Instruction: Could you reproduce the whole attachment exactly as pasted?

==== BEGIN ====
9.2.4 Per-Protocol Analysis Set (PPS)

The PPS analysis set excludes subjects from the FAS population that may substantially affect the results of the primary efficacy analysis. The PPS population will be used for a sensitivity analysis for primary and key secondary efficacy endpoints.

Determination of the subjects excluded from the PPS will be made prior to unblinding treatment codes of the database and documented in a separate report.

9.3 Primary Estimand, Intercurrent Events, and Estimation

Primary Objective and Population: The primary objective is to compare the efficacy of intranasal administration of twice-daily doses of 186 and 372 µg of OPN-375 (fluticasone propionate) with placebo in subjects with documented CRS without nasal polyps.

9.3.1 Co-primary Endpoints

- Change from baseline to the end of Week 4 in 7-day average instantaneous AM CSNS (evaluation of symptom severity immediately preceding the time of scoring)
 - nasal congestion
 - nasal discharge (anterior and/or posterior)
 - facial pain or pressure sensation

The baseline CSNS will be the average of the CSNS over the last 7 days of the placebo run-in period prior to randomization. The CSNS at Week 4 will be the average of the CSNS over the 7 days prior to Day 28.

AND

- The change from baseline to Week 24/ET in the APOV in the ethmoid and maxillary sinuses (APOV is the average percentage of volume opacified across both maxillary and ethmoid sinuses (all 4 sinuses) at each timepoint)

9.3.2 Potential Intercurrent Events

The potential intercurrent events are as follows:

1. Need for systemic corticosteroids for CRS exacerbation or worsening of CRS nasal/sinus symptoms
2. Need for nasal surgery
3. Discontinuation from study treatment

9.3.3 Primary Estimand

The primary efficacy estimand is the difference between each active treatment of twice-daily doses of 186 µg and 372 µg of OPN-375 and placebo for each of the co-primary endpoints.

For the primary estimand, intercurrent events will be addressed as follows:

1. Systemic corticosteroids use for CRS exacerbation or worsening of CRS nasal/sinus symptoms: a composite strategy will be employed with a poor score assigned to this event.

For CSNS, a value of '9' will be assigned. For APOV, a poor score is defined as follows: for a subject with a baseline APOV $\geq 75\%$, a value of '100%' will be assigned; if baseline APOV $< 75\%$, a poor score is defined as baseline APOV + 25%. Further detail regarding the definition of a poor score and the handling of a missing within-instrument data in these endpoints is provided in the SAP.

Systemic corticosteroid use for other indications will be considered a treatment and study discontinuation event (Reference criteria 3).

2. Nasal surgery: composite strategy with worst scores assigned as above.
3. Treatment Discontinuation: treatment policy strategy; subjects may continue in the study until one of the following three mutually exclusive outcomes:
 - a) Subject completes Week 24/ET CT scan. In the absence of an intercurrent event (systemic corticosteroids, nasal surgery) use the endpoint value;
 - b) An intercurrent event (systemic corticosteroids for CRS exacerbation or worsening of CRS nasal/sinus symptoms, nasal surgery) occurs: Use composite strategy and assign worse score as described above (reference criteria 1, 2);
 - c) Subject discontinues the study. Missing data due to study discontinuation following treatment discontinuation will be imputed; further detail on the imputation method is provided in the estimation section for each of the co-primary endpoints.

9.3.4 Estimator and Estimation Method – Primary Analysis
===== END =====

9.2.4 Per-Protocol Analysis Set (PPS)

The PPS analysis set excludes subjects from the FAS population that may substantially affect the results of the primary efficacy analysis. The PPS population will be used for a sensitivity analysis for primary and key secondary efficacy endpoints.

Determination of the subjects excluded from the PPS will be made prior to unblinding treatment codes of the database and documented in a separate report.

9.3 Primary Estimand, Intercurrent Events, and Estimation

Primary Objective and Population: The primary objective is to compare the efficacy of intranasal administration of twice-daily doses of 186 and 372 µg of OPN-375 (fluticasone propionate) with placebo in subjects with documented CRS without nasal polyps.

9.3.1 Co-primary Endpoints

- Change from baseline to the end of Week 4 in 7-day average instantaneous AM CSNS (evaluation of symptom severity immediately preceding the time of scoring)
 - nasal congestion
 - nasal discharge (anterior and/or posterior)
 - facial pain or pressure sensation

The baseline CSNS will be the average of the CSNS over the last 7 days of the placebo run-in period prior to randomization. The CSNS at Week 4 will be the average of the CSNS over the 7 days prior to Day 28.

AND

- The change from baseline to Week 24/ET in the APOV in the ethmoid and maxillary sinuses (APOV is the average percentage of volume opacified across both maxillary and ethmoid sinuses (all 4 sinuses) at each timepoint)

9.3.2 Potential Intercurrent Events

The potential intercurrent events are as follows:

1. Need for systemic corticosteroids for CRS exacerbation or worsening of CRS nasal/sinus symptoms
2. Need for nasal surgery
3. Discontinuation from study treatment

9.3.3 Primary Estimand

The primary efficacy estimand is the difference between each active treatment of twice-daily doses of 186 µg and 372 µg of OPN-375 and placebo for each of the co-primary endpoints.

For the primary estimand, intercurrent events will be addressed as follows:

1. Systemic corticosteroids use for CRS exacerbation or worsening of CRS nasal/sinus symptoms: a composite strategy will be employed with a poor score assigned to this event.

For CSNS, a value of '9' will be assigned. For APOV, a poor score is defined as follows: for a subject with a baseline APOV $\geq 75\%$, a value of '100%' will be assigned; if baseline APOV $< 75\%$, a poor score is defined as baseline APOV + 25%. Further detail regarding the definition of a poor score and the handling of a missing within-instrument data in these endpoints is provided in the SAP.

Systemic corticosteroid use for other indications will be considered a treatment and study discontinuation event (Reference criteria 3).

2. Nasal surgery: composite strategy with worst scores assigned as above.
3. Treatment Discontinuation: treatment policy strategy; subjects may continue in the study until one of the following three mutually exclusive outcomes:
 - a) Subject completes Week 24/ET CT scan. In the absence of an intercurrent event (systemic corticosteroids, nasal surgery) use the endpoint value;
 - b) An intercurrent event (systemic corticosteroids for CRS exacerbation or worsening of CRS nasal/sinus symptoms, nasal surgery) occurs: Use composite strategy and assign worse score as described above (reference criteria 1, 2);
 - c) Subject discontinues the study. Missing data due to study discontinuation following treatment discontinuation will be imputed; further detail on the imputation method is provided in the estimation section for each of the co-primary endpoints.

9.3.4 Estimator and Estimation Method – Primary Analysis